Walt Amses: Welcome to Christian America and the Great Gospel Lie
This commentary is from Walt Amses, a writer who lives in the north of Calais.
The first full weekend of summer the temperatures are a little too hot and the water a little too cold, but I consider this a dead end, like tossing a coin that lands on the edge and going for it anyway.
Although my entry without hesitation is impressive to the couple of people on the ground, they have no idea that I have stumbled on an invisible rock and my first blows aim to keep it that way. As the sweat from a previous walk dissolves and gardening grit succumbs to the crystal clear water of the secluded pond, I’m in a familiar zone, one that for decades has allowed me to transcend almost everything. that the world has to offer.
Not this day.
Like almost everyone in the country, I ruminate on a series of little “what ifs” that culminated in last week’s love at first sight, rolling back a century of American intellectual and scientific progress, bolstering a Christian theocracy wedded to its superstitions dictating the rule of law.
What if Merrick Garland? … What if Hillary? …what if RBG? … What if Bernie Bros? The chilling message of this ruling is that what voters want quickly becomes irrelevant to the court, and why not? Five of the majority justices were appointed by presidents who entered the White House after losing the popular vote.
Patiently waiting three decades for his day to come, Clarence Thomas immediately made it clear that he was not yet satisfied. He wanted more. In a concurring opinion, astonishing in its implications, Thomas aimed at the heart of a nation already torn apart by the court’s reversal of Roe v. Wade, hinting that the rights to equal marriage, LGBTQIA+ intimate relationships, and even contraception could eventually head to the SCOTUS chopping block.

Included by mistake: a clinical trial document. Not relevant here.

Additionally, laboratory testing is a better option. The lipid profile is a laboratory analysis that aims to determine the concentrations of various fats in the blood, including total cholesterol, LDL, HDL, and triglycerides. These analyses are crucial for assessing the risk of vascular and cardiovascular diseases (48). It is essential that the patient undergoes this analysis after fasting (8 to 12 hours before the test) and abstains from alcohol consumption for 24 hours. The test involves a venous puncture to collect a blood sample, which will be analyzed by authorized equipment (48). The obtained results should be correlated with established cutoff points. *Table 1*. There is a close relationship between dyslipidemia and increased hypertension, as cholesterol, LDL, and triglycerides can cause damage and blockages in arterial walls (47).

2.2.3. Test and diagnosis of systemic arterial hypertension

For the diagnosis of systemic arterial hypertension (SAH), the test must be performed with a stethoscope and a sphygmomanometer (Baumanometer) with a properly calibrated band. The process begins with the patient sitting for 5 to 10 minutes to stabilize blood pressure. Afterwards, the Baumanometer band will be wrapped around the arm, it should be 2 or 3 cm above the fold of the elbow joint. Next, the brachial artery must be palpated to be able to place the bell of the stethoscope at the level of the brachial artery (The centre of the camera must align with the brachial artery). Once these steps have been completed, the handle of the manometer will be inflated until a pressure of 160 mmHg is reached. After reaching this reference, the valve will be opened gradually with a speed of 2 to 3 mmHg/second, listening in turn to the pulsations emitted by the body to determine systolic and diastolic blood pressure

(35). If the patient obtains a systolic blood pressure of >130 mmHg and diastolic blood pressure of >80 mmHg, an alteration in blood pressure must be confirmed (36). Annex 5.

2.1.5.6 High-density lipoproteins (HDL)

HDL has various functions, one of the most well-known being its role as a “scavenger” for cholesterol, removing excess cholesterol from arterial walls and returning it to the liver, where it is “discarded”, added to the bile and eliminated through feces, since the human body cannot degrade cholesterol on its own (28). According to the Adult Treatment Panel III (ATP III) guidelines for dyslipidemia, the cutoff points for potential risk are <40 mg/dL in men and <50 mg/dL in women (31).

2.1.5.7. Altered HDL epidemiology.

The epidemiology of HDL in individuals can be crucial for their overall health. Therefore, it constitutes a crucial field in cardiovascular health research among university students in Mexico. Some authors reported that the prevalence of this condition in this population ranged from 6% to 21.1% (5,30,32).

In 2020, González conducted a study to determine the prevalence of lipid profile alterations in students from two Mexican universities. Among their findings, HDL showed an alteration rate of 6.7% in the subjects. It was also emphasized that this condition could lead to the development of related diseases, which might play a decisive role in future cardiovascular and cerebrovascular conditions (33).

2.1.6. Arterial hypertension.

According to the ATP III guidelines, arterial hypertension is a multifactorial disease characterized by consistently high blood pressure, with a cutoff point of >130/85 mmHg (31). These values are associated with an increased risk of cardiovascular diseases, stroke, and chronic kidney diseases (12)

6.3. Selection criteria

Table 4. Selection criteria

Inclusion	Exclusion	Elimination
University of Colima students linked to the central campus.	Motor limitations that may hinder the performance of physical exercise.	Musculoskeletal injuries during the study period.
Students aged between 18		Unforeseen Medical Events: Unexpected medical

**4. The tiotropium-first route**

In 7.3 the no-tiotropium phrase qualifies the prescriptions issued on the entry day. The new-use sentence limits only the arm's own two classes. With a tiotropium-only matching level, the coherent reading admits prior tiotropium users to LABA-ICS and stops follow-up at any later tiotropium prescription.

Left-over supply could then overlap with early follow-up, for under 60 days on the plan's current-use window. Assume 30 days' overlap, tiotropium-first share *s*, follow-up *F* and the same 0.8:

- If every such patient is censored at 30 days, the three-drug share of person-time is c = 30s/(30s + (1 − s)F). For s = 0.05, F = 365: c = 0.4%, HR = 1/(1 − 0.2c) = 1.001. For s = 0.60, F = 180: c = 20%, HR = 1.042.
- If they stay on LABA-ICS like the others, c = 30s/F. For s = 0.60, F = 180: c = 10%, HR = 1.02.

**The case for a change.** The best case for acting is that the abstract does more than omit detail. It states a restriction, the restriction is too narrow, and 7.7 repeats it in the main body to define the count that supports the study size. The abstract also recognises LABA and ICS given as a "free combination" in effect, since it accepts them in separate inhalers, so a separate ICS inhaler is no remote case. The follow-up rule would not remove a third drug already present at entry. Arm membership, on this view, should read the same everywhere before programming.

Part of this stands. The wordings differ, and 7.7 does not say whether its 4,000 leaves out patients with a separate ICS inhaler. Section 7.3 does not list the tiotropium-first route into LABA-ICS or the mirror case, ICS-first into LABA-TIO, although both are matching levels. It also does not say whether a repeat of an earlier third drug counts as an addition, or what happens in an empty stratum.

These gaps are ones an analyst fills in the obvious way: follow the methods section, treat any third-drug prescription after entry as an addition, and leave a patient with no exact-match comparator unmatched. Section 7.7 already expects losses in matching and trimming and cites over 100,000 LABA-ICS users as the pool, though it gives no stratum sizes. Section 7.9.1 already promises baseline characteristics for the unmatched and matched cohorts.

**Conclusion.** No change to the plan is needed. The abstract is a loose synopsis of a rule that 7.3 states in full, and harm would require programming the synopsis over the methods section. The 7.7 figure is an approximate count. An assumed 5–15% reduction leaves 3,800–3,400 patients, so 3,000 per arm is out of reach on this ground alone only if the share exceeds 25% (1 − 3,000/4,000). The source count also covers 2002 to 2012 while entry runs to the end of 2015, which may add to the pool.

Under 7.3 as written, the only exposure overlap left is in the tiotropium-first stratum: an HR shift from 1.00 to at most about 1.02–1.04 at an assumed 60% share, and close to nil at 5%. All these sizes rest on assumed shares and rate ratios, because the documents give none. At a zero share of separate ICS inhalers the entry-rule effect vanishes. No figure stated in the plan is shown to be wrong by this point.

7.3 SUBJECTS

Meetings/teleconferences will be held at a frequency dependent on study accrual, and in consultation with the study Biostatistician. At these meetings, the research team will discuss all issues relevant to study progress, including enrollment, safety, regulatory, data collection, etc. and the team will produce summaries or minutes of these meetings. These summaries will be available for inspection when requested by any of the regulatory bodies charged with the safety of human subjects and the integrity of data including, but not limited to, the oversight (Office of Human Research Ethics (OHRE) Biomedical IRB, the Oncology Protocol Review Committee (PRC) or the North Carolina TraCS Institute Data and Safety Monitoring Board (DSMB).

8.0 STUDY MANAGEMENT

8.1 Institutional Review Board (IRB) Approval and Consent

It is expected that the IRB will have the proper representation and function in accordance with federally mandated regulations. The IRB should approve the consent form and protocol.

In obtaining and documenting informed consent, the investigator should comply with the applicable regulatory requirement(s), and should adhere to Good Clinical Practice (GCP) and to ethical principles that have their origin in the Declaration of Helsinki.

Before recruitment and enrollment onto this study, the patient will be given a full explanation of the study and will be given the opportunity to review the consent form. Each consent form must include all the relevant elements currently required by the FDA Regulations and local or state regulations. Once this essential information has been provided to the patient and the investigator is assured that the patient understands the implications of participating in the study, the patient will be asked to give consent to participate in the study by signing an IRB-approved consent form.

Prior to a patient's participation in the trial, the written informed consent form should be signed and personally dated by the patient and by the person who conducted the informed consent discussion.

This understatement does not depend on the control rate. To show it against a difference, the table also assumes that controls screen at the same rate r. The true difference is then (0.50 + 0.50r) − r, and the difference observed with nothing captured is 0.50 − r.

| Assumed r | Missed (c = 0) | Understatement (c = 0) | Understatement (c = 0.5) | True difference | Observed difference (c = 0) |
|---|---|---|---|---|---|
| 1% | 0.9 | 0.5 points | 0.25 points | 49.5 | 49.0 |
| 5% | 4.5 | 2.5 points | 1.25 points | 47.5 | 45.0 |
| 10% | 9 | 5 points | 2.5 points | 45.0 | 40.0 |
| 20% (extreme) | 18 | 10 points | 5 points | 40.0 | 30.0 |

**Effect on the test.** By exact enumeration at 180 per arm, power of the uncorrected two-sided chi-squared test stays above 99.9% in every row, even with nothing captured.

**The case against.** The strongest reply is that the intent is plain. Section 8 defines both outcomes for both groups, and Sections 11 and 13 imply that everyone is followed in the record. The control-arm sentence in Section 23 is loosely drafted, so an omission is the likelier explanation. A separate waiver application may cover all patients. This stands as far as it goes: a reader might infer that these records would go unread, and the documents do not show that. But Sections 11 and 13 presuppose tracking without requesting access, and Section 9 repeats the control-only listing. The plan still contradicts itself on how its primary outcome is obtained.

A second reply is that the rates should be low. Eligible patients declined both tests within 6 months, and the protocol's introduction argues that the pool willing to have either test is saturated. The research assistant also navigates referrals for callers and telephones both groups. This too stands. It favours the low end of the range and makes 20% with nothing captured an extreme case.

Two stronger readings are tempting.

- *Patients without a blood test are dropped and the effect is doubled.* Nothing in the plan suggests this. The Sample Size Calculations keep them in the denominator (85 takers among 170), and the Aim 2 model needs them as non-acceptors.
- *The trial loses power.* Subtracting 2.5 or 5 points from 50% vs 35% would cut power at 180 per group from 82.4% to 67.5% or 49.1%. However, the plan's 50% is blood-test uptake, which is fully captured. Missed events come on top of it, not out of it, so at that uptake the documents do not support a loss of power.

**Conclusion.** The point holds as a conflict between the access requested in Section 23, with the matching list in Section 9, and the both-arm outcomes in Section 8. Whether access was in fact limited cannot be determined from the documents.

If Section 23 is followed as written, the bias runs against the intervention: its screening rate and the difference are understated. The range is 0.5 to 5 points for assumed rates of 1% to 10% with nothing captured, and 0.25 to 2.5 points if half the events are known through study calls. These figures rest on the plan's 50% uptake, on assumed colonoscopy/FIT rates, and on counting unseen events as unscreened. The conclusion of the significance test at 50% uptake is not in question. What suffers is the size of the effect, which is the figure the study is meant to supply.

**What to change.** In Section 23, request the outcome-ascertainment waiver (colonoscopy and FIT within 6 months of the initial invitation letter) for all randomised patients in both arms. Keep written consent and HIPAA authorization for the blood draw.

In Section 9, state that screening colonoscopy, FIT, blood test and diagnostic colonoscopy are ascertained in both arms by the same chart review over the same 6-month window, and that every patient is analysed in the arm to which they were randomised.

Joined by a credible accused of sexual misconduct (like Thomas) and three who perjured themselves in court, the judges capped an extraordinary week of far-right fever dreams, elevating fetuses above women, concealing guns above public safety, rogue cops above Miranda Rights and religious schooling at state expense on separation of church and state.
As all of this was forced on an audience that didn’t want to be part of it, Thomas rubbed salt in the wound, almost inviting challenges to a wide range of gay rights, birth control and the right to privacy itself. .
Turning back after a few hundred yards, I begin to forget how cold the water is, but I can’t tear myself away from the self-mythification of the Christian right and its moralizing reminder of how Roe galvanized the movement in 1973, launching a half-century of activism leading to the big SCOTUS victory last week.
Unfortunately, as William Barr might say, their recollection is complete bullshit. Randall Balmer, the Mandel family arts and sciences teacher at Dartmouth, eviscerated what he called an “enduring myth” several years ago in Politico magazine. “It wasn’t until six years after Roe that evangelical leaders seized on abortion not on moral grounds but as a rallying cry to deny Jimmy Carter a second term. Why? Because the anti-abortion crusade was more palatable than the real motive of the religious right: to protect segregated schools.